Amidst the many midterm post-mortems that emerged this week, this one at Slate confused me a bit. There, William Saletan argues that the messages that Republicans used to craft their recent victories were those concentrating on economic equality. Mentioning such issues as poverty; the disparate effect of the economy on minorities; gender discrimination in pay; and the problems with under- and part-time employment, income equality and the minimum wage, Saletan highlights Republican candidates who brought these concerns to the fore during their recent campaigns.
As a piece of writing, the column is somewhat unclear. After introducing the essay by claiming that the GOP has "embrac[ed] ideas and standards that came from the left," Saletan confusingly concludes by acknowledging that "Republicans haven't become liberals." Moreover, the examples he gives generally concern specific making arguments based on partisan advantage or local concerns; they hardly constitute a widespread trend among conservatives. His overall point emerges only at the very end: that even if Republicans are using specific economic issues only to beat up Democrats at election time, "those benchmarks endure."
But I, for one, do not share the perception that such "benchmarks" have been particularly central to the current political moment. My own impression is closer to that of the New York Times editorial board, who writes that "Republicans ran on no message except that Mr. Obama was always wrong." Yet the Democrats also lacked a strong economic message, as Greg Sargent pointed out in the Washington Post. Most of the economic issues that Democrats did focus on this cycle, like raising the minimum wage and helping out those who are paying back student loans, tend to address problems unique to specific groups. Voters, he claims, have not heard a "comprehensive message about how Democrats would move the economy forward." John Judis made a similar point on the website of he New Republic. Because wages have failed to rise and wealth has stagnated for those on the bottom, "even someone who has a job is likely to feel insecure and anxious, and to worry that the economy could go down again, and throw them out of work. Or these voters become concerned with taxes, which they see as eating away from their stagnant income." Democrats, he argues, have had little to offer these voters.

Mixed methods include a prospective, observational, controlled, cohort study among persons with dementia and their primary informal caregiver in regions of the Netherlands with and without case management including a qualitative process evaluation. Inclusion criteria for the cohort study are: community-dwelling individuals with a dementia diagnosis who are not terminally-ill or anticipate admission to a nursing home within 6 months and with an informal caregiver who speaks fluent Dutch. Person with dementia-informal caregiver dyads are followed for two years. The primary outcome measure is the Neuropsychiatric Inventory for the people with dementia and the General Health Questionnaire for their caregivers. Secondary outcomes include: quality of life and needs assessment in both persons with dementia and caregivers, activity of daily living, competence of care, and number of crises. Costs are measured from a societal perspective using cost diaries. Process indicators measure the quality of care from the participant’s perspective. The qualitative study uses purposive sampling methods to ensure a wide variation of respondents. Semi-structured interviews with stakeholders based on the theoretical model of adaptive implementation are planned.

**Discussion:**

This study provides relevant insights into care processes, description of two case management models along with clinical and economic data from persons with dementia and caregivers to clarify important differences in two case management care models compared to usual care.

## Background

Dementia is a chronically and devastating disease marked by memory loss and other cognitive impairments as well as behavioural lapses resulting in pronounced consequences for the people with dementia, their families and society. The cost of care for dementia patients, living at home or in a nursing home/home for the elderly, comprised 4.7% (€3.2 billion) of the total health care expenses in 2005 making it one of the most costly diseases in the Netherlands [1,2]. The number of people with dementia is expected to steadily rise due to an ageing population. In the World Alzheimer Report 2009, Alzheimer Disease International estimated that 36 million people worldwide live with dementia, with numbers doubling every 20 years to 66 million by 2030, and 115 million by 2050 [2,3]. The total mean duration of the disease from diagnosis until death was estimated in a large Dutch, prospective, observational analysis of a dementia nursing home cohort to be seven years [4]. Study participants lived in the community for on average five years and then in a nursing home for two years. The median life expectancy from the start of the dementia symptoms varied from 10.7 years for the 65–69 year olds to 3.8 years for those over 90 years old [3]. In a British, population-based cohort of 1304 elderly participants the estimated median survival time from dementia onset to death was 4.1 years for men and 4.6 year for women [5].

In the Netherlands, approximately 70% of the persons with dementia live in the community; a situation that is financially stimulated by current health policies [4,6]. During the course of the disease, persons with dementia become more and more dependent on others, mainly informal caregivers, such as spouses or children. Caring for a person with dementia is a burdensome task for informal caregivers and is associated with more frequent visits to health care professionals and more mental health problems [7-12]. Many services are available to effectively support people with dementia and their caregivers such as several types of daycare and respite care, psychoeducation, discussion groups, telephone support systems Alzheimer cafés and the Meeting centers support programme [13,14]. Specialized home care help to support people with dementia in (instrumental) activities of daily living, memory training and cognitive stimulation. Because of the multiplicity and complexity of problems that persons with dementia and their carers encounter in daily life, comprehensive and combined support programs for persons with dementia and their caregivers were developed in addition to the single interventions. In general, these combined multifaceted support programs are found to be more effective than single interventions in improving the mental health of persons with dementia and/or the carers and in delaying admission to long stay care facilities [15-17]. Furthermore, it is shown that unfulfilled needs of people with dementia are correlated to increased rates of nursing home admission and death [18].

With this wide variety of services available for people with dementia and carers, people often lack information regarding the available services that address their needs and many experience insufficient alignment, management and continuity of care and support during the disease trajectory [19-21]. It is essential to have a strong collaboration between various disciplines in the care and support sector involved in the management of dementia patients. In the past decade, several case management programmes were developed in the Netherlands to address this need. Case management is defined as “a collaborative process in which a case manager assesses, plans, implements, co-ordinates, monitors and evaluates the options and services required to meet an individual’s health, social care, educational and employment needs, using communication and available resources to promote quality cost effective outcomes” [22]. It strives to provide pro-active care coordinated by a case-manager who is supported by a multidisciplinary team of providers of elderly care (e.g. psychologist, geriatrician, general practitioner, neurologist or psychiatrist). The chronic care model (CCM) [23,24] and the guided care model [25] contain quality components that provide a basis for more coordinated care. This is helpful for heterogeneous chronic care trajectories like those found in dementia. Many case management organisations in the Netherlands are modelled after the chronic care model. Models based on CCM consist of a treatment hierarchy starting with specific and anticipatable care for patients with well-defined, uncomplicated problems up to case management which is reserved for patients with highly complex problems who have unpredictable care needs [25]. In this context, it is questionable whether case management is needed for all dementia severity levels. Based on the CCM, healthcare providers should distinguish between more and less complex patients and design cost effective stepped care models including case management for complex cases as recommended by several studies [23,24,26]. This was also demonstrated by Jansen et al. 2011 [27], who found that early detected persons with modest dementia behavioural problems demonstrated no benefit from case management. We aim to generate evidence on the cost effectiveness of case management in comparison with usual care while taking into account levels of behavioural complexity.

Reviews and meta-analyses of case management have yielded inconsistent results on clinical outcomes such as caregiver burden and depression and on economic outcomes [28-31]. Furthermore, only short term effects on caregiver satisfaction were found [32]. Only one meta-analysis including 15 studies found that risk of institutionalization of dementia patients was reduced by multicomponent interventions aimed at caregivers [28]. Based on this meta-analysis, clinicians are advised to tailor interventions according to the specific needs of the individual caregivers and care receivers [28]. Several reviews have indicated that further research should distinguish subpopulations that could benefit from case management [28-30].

From this perspective, then, neither party is doing much to address economic inequality. We are technically living through a recovery now, so perhaps the parties don't feel that there is much for them to gain on that issue. From an entirely anecdotal perspective, though, I know so many people who are unemployed, underemployed, stuck in poorly-paying positions, or working less than full-time because they simply cannot find stable or remunerative work. It's hard to believe that there are no votes to be found there.